Yes, we do try to strike a balance for women’s voices in broadcasting

RECENTLY the National Women’s Council of Ireland made a submission to the Broadcasting Authority of Ireland about what it claimed to be an exclusion of women from the airwaves.

The NWCI is worried about issues of fairness, impartiality and balance in the representation of women in news and current affairs programmes, both in making and presenting the programmes, and in contributing to them.

As the presenter and editor of a daily radio programme I’m interested in those issues too, not just because they are part of the intellectual bedrock of any news and current affairs programme: in making the best programme we can — my team and I don’t want to alienate or exclude, intentionally or unintentionally, anyone, irrespective of sex, age, colour or creed. But we have a commercial mandate to follow too — increasing audience to attract more advertising revenue — and if by taking heed of what the NCWI suggests we can find a way to get more women to listen to our programme then we at Today FM would be very happy about it.

Now I’m aware than any attempt by me to offer comment or opinion on this document that is not fully in support of its content is likely to be seen by some as predictably defensive and motivated by self-interest. But it is surely better to debate its suggestions than ignore them. So here goes.

The NCWI document claims that “women have been excluded from the media, decision making, political processes and marginalised from playing a full role as active citizens with a Constitutional provision that placed them “in the home” rather than in society. Inclusion of women as active citizens in the political sphere must be matched with the inclusion of women in the media, particularly in news and current affairs broadcasting.”

The document quoted figures to support its claim that “in the sphere of politics Irish women are still significantly under-represented. Men comprise 85% of the Dáil and 83% of local and town council chambers. This is an historical injustice which the government is now seeking to address through the introduction of a quotas law.”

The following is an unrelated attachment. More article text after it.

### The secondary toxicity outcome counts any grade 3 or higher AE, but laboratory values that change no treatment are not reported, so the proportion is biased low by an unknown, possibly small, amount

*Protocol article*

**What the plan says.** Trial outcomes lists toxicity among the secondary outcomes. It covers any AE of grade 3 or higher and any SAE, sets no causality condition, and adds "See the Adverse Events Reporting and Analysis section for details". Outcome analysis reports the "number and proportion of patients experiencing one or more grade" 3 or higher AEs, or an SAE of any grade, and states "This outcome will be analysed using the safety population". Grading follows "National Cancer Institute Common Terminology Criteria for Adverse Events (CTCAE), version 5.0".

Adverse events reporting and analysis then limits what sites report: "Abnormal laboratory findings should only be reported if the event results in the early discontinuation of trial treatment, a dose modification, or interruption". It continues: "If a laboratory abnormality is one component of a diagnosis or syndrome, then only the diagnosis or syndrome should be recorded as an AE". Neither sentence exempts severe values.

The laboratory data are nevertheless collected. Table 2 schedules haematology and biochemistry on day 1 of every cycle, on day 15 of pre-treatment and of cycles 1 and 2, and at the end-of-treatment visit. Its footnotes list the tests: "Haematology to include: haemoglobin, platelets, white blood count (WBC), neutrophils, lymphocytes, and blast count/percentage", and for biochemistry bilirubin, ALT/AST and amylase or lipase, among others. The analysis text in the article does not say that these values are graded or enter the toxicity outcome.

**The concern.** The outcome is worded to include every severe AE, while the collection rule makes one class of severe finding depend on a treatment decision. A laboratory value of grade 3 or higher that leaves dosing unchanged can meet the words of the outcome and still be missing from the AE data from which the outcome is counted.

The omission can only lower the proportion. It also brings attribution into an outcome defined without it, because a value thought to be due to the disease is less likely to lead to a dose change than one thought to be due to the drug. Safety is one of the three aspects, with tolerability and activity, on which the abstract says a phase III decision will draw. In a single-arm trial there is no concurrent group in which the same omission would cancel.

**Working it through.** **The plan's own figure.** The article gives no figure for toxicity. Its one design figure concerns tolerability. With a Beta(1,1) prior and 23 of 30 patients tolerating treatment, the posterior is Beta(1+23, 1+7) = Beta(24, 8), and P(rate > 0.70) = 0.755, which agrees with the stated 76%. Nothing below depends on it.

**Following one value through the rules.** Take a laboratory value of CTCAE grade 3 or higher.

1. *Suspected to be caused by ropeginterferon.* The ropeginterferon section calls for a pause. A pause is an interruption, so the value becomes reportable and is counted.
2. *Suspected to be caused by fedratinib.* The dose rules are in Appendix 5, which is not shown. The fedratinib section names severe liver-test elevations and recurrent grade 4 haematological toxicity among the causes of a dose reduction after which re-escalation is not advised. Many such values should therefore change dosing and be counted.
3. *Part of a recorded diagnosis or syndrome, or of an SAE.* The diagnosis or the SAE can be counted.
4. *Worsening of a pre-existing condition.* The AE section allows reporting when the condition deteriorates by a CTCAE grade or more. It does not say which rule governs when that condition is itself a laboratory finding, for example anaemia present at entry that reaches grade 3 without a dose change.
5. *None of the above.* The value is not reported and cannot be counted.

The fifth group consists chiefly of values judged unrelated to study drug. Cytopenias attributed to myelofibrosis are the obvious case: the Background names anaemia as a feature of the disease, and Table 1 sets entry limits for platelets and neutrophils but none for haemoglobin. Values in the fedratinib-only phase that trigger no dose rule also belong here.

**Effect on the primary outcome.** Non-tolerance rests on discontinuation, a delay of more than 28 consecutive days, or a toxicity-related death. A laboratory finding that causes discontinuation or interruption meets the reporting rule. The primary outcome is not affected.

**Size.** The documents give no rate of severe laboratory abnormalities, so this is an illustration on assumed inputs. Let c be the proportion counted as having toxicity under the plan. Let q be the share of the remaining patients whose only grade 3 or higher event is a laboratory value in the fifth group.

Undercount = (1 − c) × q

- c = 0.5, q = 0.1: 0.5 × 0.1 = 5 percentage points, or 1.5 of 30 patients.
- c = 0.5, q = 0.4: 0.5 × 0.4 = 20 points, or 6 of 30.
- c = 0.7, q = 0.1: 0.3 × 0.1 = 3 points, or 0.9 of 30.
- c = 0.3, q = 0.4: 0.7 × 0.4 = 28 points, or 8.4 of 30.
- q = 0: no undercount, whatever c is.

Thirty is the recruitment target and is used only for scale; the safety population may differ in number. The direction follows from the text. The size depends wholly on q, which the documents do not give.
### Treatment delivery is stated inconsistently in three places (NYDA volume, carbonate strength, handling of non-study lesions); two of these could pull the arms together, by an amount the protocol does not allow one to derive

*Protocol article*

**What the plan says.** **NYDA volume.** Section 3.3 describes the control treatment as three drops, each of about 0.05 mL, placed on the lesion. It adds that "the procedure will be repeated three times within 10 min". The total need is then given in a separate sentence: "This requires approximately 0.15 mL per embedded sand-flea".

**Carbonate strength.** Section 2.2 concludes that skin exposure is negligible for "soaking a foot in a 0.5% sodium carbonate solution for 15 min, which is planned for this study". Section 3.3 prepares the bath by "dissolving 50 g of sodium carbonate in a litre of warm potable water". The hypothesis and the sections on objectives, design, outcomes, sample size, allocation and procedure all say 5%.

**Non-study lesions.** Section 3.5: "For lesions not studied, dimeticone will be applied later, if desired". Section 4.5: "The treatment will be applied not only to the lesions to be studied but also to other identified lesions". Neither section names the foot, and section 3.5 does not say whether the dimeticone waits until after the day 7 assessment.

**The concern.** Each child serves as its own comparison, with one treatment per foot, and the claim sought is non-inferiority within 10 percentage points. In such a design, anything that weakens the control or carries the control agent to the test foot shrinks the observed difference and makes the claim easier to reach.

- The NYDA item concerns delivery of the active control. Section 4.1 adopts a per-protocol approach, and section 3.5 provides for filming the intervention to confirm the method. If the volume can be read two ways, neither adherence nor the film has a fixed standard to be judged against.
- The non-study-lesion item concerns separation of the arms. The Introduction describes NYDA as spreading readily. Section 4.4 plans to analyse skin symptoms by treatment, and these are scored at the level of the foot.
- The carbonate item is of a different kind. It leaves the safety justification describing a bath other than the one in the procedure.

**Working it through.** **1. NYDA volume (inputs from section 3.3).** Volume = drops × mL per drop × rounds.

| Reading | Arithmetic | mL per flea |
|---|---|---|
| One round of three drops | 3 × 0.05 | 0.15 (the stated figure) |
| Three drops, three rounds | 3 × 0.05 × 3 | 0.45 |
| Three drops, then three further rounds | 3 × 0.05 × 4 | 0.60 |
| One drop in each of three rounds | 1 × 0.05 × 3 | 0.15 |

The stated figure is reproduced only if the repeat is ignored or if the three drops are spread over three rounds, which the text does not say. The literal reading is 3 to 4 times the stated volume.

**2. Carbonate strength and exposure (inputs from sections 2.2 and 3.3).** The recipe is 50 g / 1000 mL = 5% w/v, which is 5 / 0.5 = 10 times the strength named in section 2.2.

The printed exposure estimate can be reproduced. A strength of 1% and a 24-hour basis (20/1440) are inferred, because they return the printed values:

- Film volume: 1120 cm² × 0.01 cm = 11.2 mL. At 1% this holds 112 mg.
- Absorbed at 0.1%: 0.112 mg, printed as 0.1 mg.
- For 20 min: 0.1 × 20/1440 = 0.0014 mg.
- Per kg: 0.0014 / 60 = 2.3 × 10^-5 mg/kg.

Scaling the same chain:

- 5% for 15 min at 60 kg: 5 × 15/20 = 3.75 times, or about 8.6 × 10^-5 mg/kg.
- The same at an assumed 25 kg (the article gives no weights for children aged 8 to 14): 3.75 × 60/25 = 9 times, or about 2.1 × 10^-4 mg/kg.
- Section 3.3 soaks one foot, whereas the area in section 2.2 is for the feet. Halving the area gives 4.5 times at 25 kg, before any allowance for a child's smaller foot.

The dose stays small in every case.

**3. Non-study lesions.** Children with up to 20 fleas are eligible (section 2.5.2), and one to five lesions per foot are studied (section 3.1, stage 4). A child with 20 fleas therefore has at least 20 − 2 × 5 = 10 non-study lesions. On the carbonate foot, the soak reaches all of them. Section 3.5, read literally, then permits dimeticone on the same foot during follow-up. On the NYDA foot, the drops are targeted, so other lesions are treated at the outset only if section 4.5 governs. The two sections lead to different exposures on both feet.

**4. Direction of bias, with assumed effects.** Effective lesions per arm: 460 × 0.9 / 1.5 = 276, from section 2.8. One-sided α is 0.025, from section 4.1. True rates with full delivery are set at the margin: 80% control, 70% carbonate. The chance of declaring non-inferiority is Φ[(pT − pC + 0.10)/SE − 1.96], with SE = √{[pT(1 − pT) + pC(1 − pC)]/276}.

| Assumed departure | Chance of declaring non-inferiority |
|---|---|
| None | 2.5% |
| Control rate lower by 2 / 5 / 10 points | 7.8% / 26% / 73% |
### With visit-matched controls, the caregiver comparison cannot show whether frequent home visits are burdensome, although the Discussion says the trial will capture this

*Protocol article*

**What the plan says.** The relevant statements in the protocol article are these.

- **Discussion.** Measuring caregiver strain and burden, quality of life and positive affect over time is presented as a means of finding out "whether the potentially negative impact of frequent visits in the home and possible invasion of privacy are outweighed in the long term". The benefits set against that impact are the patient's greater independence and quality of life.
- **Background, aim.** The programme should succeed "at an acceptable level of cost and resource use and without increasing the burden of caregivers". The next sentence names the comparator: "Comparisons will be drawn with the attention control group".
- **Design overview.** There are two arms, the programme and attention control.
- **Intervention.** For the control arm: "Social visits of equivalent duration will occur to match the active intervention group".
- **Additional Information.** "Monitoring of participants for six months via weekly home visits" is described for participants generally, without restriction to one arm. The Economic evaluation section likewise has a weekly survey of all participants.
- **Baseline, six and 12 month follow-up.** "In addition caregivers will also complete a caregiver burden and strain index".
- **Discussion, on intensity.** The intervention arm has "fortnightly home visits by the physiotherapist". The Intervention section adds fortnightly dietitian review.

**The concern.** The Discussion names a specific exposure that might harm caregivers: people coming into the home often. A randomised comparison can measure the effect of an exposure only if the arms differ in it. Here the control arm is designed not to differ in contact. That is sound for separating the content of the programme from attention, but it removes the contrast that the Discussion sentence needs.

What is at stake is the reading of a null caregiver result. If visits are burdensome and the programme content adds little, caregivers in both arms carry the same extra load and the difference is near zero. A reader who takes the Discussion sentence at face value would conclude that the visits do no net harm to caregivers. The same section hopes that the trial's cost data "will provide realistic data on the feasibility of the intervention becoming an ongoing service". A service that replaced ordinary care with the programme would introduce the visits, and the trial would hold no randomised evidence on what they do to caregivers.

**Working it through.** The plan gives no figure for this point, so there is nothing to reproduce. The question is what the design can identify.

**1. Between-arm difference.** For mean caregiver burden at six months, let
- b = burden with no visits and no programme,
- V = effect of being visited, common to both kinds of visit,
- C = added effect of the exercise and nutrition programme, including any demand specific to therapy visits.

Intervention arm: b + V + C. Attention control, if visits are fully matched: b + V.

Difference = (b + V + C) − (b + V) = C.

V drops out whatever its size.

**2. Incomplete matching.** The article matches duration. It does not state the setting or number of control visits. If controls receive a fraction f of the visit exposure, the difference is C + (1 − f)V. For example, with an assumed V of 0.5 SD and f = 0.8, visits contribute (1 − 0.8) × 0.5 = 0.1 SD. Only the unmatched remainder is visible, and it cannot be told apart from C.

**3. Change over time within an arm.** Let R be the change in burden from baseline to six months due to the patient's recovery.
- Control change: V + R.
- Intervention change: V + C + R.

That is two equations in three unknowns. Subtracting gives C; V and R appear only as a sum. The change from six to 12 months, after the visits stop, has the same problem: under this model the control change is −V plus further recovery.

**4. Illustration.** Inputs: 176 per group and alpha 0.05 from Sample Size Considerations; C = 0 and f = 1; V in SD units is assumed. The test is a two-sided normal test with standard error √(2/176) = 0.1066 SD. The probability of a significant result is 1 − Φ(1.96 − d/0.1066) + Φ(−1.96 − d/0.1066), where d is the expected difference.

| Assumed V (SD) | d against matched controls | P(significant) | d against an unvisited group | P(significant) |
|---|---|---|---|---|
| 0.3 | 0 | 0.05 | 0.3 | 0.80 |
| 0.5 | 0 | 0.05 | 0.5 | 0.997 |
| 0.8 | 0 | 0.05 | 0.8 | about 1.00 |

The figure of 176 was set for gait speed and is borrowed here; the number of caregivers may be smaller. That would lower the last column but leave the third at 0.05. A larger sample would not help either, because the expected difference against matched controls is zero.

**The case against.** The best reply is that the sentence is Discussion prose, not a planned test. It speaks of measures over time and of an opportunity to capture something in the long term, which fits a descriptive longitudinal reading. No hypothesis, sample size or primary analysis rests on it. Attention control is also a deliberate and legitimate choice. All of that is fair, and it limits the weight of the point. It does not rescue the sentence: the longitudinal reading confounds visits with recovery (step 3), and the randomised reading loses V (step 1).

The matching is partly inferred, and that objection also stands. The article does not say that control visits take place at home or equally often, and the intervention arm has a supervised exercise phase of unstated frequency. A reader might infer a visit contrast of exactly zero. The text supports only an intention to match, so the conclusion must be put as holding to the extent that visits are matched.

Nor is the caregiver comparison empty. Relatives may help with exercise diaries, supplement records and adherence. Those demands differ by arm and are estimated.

When it came to the media the NWCI said that it “is keen that the BAI would address, in totality, the role of women in broadcasting with a particular focus on the role of women in news and current affairs by placing a requirement on all broadcasters to encompass and apply both gender sensitivity and gender parity to the development of programming. This will have a positive impact not only on the plurality and diversity of voices heard on programmes and on the kind of society which is reflected on the airwaves. It will also create a tightening of the relationship (resulting in trust-building) between the media and the public — a key aspiration for developing a vibrant and active citizenship.”

It’s all a bit of mouthful but boiled down it seems to suggest this: there are too many male voices on the air and this is damaging to society.

To support its argument the NCWI did a survey of on-air content on some radio programmes (including my own) in one week in February. The figures suggested that less than one in four voices on air were female (and one in five on The Last Word). Point proved, or so it seemed to the NCWI. However, the analysis was a bit misleading, at a number of levels.

On one day it seemed that we had only three female guests out of a total of 13 interviewees, seemingly a clear indication of bias. But one of those guests was Maureen Gaffney, who was given 30 minutes of the programme as part of a three-part interview, held on successive weeks, about her fascinating book Flourishing.

The director general of RTE Noel Curran was interviewed about RTE’s handling of the Frontline Presidential debate, but our use of three clips from that was used as further “evidence” of our alleged male voices bias. Should we have had a female commentator instead of RTE’s boss? I also interviewed Gavin O’Reilly of Independent News and Media about the death of the Sunday Independent editor Aengus Fanning. Should we have had a female commentator instead of Fanning’s boss? Yet we end up being criticised by the NWCI for only having 20% female voices on the programme (once those clips were included) with no weight given to the time for which each voice was heard or the issues covered.